Istanbul's Doublemoon label has staked out a rep as one of the most progressive world-music labels. Their best-selling artist is also their most unique: Mercan Dede, a producer/DJ/musician who, like Talvin Singh, is equally comfortable in both traditional and modern contexts, usually at the same time.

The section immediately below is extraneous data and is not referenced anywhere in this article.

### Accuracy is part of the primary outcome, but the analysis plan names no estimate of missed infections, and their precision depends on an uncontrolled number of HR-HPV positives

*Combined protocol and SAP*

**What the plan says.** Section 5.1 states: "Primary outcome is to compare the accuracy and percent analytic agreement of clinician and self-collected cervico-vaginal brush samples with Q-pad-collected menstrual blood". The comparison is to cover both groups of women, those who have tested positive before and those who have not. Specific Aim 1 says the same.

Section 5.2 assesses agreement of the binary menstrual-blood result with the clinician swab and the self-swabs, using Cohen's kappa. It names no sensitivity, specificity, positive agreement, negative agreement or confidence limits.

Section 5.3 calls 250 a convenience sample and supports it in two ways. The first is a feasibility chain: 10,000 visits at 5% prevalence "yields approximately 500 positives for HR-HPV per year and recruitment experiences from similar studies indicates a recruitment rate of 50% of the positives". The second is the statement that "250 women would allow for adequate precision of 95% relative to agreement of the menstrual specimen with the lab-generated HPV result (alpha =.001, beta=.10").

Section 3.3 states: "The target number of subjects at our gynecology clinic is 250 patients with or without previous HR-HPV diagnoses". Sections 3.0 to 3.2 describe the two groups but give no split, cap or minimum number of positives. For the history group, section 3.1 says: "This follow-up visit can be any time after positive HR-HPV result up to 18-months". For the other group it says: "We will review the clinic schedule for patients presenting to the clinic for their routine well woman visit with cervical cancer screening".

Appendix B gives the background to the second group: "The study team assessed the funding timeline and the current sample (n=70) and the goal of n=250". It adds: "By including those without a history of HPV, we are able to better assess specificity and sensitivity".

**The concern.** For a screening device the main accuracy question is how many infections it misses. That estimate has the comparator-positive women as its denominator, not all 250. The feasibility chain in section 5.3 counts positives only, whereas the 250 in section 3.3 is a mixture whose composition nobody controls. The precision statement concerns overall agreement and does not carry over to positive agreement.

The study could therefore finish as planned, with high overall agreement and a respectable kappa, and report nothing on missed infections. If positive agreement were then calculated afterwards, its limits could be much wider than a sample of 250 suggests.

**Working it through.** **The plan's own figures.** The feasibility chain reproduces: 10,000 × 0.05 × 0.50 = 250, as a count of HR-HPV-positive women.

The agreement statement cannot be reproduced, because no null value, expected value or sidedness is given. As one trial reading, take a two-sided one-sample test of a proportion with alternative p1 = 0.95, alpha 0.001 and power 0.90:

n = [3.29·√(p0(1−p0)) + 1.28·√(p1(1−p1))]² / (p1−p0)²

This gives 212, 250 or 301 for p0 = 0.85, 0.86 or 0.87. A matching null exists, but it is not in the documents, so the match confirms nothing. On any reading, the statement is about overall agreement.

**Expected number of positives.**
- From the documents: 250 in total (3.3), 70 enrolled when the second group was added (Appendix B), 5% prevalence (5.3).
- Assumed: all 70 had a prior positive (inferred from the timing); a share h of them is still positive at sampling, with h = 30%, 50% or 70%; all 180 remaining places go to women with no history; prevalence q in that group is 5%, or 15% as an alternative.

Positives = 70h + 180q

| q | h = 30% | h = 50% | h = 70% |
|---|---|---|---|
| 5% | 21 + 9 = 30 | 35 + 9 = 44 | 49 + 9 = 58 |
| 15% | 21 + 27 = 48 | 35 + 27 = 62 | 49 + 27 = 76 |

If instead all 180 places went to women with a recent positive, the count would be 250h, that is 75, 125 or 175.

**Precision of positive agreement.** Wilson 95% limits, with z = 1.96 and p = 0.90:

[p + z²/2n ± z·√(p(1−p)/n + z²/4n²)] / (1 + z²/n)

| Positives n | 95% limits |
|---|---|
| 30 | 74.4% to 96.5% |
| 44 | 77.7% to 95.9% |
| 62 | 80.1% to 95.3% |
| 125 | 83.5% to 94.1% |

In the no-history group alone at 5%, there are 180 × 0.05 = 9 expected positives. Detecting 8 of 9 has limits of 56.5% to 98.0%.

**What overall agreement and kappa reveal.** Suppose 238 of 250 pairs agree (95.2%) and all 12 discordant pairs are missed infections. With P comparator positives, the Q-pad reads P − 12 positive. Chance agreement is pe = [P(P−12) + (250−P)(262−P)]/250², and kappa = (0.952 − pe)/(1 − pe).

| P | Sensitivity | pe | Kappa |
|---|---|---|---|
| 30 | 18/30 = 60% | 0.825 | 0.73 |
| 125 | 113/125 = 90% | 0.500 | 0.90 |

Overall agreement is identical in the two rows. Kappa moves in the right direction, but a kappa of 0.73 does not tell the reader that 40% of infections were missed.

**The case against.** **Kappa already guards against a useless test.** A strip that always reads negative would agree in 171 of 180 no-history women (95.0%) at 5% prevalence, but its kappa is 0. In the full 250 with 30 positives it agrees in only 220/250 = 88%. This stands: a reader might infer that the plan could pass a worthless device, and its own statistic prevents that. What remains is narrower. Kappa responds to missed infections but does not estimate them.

On his fifth album, "Nefes (Breath)," Dede plunges ever deeper into the realm of Sufi electronica that he calls his own, mixing the mystical sounds of the ney flute, qanoon (a flat, zither-type instrument) and pulsing frame drums with ambient atmospherics and sleek, sequenced basslines and beats. Dede is capable of getting the best of both worlds -- the free, ecstatic solos by the live musicians spiral around a molten core of tight, hypnotic grooves. Meanwhile, Dede's ney playing burns with the spiritual fire of Sufism -- passionate, entrancing and entirely focused. His philosophy is illustrated perfectly on the album's second track, "Dem." As guest vocalist Azam Ali caresses the lyrics, every instrument on the track seeks to drive the piece home, drums building in a slow arc, guitar spinning lightly around the voice and the ney seemingly falling from the skies above. Destination, unknown.